OMAHA, Neb. – Two Nebraska elected officials continue to feel repercussions of their decisions to support a Texas lawsuit that challenged the 2020 presidential election results in four states.
On Friday, Omaha Sen. Ernie Chambers filed a grievance against Nebraska Attorney General Doug Peterson and Secretary of State Bob Evnen, both Republicans, with state Supreme Court Counsel for Discipline Mark Weber.
The grievance against Peterson was for signing an amicus brief containing “false, disproven and unsubstantiated accusations,” and against Evnen for endorsing the brief’s “fallacious contents” and Peterson’s action.
Chambers said he believed bringing Nebraska into the fray on the lawsuit was wrong.
Cases of this kind had been thrown out or rejected without even a hearing by state and federal courts, Chambers said. He also believes Texas Attorney General Ken Paxton knew it would go nowhere, delivering it straight to the U.S. Supreme Court.
The high court quickly tossed it out.
It was thrown into court just to take time, get publicity or play to a political base, Chambers said.
The grievance said the words and actions of Peterson and Evnen violated provisions of the Nebraska Rules of Professional Conduct.
After signing the amicus brief on behalf of Nebraskans, Peterson and Evnen got prompt push back from Chambers, Black leaders in Omaha, Nebraska U.S. Sen. Ben Sasse, legal experts, many Nebraskans who commented on social media and from editorials and letters to the editor published in Nebraska’s two largest newspapers.
One man called it a “petty and childish move,” others said the move embarrassed them, and one woman said: “How dare we support a naked power grab by the Republican Party because they didn’t like the election results.” Another woman said she had three words for Peterson, Evnen and Gov. Pete Ricketts, who said he supported the lawsuit because the rule of law should be followed. “Shame on you!” she said.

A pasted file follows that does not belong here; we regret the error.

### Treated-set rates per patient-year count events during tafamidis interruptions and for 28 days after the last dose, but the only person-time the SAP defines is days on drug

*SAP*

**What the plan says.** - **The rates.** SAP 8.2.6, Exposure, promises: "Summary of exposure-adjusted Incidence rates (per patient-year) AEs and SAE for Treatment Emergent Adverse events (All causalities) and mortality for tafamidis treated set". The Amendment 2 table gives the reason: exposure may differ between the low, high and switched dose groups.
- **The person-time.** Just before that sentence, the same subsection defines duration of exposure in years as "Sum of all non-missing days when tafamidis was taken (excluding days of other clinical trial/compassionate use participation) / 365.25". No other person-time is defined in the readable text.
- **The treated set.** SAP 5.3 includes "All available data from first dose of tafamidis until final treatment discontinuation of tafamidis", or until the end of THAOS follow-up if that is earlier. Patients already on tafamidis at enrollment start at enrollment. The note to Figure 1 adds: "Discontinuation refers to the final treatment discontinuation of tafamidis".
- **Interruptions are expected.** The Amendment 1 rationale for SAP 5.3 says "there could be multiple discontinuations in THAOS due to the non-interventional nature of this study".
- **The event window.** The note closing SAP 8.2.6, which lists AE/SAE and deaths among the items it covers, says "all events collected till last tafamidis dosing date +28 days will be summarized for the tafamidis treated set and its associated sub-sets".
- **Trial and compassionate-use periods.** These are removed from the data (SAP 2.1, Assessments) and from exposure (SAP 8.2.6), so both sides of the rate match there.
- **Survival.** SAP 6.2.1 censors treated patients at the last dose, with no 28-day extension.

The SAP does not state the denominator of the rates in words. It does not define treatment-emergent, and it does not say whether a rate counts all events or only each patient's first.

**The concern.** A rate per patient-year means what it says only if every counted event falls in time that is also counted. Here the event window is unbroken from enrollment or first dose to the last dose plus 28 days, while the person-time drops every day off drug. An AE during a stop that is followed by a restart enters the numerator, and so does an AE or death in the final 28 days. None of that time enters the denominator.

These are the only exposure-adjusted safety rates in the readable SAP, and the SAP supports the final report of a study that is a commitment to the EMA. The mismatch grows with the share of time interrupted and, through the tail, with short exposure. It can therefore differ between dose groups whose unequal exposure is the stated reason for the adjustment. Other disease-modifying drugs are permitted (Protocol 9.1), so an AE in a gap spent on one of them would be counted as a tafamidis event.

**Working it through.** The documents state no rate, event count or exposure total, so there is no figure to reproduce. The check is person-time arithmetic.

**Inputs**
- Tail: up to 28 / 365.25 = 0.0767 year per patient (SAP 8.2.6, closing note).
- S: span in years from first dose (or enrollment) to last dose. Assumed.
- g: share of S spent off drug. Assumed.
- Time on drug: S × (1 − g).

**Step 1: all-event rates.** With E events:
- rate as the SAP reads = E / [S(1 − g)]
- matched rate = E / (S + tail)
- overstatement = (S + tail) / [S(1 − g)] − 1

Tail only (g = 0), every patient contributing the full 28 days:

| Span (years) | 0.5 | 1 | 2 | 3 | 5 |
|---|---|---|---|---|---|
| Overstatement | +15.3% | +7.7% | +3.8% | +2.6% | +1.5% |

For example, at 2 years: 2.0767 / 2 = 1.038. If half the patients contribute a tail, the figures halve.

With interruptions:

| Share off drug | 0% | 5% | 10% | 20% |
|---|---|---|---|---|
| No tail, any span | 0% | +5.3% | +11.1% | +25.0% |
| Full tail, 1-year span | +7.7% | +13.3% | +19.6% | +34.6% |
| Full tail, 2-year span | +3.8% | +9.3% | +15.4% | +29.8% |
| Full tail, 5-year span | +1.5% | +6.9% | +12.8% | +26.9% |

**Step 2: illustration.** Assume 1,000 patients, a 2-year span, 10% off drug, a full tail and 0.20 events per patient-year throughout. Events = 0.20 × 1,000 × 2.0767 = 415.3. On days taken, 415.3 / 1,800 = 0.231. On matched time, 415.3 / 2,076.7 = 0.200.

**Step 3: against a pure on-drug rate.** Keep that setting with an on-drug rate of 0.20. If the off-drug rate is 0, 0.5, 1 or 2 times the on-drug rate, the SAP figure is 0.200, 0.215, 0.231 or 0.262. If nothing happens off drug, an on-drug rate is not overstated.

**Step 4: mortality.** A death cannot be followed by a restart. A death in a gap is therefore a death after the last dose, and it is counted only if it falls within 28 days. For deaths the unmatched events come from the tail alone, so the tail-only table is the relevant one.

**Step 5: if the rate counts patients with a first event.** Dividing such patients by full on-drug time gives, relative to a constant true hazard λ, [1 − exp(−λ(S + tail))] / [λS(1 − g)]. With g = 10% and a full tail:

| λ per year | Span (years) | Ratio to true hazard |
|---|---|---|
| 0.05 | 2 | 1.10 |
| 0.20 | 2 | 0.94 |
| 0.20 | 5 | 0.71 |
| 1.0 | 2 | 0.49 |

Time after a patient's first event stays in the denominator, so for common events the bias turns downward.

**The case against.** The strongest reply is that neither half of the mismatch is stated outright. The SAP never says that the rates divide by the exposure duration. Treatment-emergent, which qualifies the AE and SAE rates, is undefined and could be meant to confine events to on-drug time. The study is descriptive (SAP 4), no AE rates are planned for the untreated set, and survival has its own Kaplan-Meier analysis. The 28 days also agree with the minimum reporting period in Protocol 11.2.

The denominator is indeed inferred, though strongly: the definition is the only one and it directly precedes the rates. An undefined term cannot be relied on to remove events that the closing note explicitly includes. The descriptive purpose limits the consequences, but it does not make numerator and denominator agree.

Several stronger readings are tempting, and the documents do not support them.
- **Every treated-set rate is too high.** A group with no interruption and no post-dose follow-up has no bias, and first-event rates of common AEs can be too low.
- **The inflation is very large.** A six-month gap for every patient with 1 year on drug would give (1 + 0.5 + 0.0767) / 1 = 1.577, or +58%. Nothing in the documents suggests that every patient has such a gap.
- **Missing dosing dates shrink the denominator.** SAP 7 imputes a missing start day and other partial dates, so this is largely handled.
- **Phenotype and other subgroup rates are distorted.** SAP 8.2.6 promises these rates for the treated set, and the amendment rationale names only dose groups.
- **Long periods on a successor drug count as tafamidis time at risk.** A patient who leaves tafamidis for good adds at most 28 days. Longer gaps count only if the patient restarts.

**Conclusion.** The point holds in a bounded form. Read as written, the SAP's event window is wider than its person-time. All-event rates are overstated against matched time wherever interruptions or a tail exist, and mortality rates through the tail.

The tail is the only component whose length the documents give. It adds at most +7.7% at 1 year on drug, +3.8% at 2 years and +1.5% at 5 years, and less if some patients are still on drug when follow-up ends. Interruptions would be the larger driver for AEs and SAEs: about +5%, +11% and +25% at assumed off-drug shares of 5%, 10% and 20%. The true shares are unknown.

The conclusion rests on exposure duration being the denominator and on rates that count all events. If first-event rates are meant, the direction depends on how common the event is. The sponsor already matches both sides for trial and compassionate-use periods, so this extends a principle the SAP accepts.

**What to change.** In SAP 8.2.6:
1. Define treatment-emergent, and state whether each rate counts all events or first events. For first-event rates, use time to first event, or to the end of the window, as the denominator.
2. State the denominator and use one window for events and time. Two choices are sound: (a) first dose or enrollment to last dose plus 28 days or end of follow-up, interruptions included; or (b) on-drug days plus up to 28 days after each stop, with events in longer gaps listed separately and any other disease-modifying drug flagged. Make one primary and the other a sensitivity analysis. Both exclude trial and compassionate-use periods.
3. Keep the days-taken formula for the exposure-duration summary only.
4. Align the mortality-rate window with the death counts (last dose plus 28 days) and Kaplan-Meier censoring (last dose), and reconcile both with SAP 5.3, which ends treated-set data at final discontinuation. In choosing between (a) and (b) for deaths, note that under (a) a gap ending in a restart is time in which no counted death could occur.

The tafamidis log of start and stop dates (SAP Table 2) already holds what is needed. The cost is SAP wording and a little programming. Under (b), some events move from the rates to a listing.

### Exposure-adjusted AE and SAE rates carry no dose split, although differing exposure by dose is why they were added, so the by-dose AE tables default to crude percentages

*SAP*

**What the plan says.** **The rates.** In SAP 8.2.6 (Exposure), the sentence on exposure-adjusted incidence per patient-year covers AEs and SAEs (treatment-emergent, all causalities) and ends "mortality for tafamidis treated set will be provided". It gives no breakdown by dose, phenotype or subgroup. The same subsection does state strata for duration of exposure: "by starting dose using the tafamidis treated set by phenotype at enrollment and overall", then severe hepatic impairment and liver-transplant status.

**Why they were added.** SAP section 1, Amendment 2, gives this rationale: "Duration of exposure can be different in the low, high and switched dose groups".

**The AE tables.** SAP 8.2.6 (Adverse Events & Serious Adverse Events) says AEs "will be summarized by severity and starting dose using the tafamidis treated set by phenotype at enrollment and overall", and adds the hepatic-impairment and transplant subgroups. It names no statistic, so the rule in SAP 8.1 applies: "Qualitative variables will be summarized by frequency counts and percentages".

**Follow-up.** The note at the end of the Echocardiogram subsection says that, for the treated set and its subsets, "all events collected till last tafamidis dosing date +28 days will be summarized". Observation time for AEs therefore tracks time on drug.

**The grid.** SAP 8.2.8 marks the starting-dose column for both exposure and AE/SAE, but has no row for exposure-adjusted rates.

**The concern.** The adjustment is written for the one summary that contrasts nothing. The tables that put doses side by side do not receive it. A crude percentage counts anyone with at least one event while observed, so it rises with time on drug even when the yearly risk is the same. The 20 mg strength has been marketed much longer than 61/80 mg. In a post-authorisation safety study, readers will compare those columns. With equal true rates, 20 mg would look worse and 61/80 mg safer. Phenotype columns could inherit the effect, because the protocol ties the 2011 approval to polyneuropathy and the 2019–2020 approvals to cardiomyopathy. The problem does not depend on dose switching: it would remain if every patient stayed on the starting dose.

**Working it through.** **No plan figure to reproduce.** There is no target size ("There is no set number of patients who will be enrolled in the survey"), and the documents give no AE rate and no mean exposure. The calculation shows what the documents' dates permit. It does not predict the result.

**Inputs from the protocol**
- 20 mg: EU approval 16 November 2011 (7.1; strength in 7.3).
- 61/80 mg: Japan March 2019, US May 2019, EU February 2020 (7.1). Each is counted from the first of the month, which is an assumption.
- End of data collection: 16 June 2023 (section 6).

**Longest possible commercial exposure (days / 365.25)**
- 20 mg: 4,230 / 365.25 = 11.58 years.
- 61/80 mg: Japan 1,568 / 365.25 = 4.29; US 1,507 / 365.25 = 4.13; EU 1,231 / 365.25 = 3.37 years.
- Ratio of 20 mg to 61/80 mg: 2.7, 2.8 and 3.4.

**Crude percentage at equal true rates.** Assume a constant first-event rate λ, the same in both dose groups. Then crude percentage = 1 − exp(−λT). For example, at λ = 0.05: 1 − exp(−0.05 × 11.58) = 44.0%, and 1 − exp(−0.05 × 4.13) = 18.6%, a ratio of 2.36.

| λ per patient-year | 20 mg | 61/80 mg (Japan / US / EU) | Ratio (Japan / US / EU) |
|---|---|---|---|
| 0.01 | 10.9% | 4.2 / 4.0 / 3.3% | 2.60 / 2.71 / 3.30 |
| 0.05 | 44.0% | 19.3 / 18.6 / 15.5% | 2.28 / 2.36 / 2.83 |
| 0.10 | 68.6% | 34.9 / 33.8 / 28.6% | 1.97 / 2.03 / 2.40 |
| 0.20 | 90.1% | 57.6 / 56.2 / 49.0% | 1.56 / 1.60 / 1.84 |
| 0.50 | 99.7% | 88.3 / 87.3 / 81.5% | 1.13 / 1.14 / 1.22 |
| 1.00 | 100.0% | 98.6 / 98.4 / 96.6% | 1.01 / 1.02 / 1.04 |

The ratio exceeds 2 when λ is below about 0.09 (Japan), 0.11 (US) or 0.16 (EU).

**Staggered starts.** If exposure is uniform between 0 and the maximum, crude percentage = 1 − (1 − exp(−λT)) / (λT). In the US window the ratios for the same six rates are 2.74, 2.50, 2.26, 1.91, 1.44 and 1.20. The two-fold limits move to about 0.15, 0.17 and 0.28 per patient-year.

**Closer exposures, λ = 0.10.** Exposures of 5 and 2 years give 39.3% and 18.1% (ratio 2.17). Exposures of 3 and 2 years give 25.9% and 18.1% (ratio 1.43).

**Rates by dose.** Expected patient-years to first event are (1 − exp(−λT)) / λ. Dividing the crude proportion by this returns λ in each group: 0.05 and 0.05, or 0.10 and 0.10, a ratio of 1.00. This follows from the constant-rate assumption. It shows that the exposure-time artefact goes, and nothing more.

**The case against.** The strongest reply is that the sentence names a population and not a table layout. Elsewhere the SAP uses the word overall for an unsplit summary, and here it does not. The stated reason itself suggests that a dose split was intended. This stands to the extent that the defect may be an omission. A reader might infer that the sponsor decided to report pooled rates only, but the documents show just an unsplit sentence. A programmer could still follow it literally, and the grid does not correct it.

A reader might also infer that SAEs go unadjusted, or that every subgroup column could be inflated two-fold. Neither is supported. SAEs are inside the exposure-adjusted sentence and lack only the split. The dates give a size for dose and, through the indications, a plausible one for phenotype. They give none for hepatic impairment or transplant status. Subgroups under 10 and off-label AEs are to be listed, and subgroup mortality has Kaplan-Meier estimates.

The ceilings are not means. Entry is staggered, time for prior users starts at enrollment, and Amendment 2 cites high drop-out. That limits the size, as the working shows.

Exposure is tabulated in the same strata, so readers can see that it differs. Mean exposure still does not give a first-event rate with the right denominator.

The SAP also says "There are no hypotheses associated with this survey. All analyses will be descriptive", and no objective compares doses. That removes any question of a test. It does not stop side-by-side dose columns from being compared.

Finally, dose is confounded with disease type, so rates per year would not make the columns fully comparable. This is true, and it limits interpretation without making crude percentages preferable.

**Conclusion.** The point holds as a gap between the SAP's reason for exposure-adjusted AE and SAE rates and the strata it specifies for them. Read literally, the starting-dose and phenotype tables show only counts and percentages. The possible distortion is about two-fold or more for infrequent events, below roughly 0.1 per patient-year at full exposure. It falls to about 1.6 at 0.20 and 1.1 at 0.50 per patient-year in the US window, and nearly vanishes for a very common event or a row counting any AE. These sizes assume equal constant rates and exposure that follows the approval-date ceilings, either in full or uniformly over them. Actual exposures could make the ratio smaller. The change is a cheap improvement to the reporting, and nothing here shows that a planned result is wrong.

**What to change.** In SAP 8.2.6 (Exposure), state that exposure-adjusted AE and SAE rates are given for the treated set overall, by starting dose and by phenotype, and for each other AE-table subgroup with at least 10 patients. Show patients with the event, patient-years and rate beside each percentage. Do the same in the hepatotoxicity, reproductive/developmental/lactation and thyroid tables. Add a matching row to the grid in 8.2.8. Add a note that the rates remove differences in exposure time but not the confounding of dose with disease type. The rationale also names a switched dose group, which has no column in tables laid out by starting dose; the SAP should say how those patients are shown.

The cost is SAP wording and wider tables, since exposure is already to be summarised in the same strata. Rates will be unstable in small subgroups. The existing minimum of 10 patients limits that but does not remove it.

Chambers said partisan politics, not the law, motivated the elected officials’ support.
A lawyer violates the Nebraska Rules of Professional Conduct by instituting an action of such frivolousness as to constitute disrespect for a tribunal — the highest one in the land, Chambers said. Peterson knowingly and intentionally joined in such an action by signing the amicus brief, he said.
Case law states the conduct of a government attorney is required to be more circumspect than that of a private lawyer because it reflects upon the entire system of justice in terms of public trust.
“I actually read the briefs, which were approved of by the two ‘government lawyers,'” Chambers said. “I am forced to wonder whether either man did.”
Chambers said a lawyer may file a frivolous lawsuit, totally lacking legal merit, however may not do so without consequences, which flow from his or her status as a holder of a conditional license to practice law.
After Weber gets the complaint, he will decide if there is a basis to investigate, and if so he would seek a response from the two officials.
The Nebraska Supreme Court prescribes standards of conduct for attorneys, and can disbar, suspend, censure or reprimand attorneys who fail to comply with the obligations of a member of the bar.